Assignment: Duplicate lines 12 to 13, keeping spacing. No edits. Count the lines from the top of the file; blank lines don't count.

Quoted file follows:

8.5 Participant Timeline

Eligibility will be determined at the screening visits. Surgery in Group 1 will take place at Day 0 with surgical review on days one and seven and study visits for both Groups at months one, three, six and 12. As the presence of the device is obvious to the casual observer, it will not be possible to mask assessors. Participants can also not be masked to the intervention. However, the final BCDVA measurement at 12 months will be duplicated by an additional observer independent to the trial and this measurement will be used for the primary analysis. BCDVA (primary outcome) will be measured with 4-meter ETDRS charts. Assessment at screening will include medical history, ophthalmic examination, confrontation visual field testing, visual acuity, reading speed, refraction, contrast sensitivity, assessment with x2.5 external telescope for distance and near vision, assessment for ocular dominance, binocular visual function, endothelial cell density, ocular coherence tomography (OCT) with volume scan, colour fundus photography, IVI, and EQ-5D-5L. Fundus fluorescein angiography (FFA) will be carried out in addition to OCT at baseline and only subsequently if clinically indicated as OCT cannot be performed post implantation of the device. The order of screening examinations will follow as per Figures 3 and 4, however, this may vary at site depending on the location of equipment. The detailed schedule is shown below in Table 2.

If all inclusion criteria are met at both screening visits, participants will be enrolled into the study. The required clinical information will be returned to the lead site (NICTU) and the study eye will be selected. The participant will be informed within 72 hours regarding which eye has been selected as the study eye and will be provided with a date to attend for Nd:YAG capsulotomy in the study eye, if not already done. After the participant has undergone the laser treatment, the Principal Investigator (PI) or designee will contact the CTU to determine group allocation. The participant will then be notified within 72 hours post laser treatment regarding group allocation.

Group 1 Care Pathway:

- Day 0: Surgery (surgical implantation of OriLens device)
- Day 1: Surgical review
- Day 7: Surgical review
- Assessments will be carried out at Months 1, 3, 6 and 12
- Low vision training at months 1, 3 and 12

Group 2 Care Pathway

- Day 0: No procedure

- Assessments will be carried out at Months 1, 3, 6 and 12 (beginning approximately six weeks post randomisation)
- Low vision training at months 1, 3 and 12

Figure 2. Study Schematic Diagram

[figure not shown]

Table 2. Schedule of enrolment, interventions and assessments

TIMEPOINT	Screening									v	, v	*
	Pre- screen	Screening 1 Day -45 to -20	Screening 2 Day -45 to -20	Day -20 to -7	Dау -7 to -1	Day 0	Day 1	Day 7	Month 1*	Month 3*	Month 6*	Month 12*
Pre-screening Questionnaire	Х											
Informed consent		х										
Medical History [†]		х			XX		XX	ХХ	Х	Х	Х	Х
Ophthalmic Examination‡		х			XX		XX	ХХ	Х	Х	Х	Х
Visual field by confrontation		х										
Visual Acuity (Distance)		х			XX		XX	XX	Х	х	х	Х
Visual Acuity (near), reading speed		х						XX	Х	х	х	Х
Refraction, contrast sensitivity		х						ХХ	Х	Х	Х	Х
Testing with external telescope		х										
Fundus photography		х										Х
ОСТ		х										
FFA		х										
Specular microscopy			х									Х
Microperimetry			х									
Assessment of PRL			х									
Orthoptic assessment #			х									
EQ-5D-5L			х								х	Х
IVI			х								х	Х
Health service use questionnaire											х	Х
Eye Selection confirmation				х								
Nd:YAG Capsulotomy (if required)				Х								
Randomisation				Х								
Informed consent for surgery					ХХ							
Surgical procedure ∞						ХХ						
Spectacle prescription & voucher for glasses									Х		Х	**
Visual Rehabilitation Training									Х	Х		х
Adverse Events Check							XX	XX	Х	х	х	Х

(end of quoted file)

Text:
- Assessments will be carried out at Months 1, 3, 6 and 12 (beginning approximately six weeks post randomisation)
- Low vision training at months 1, 3 and 12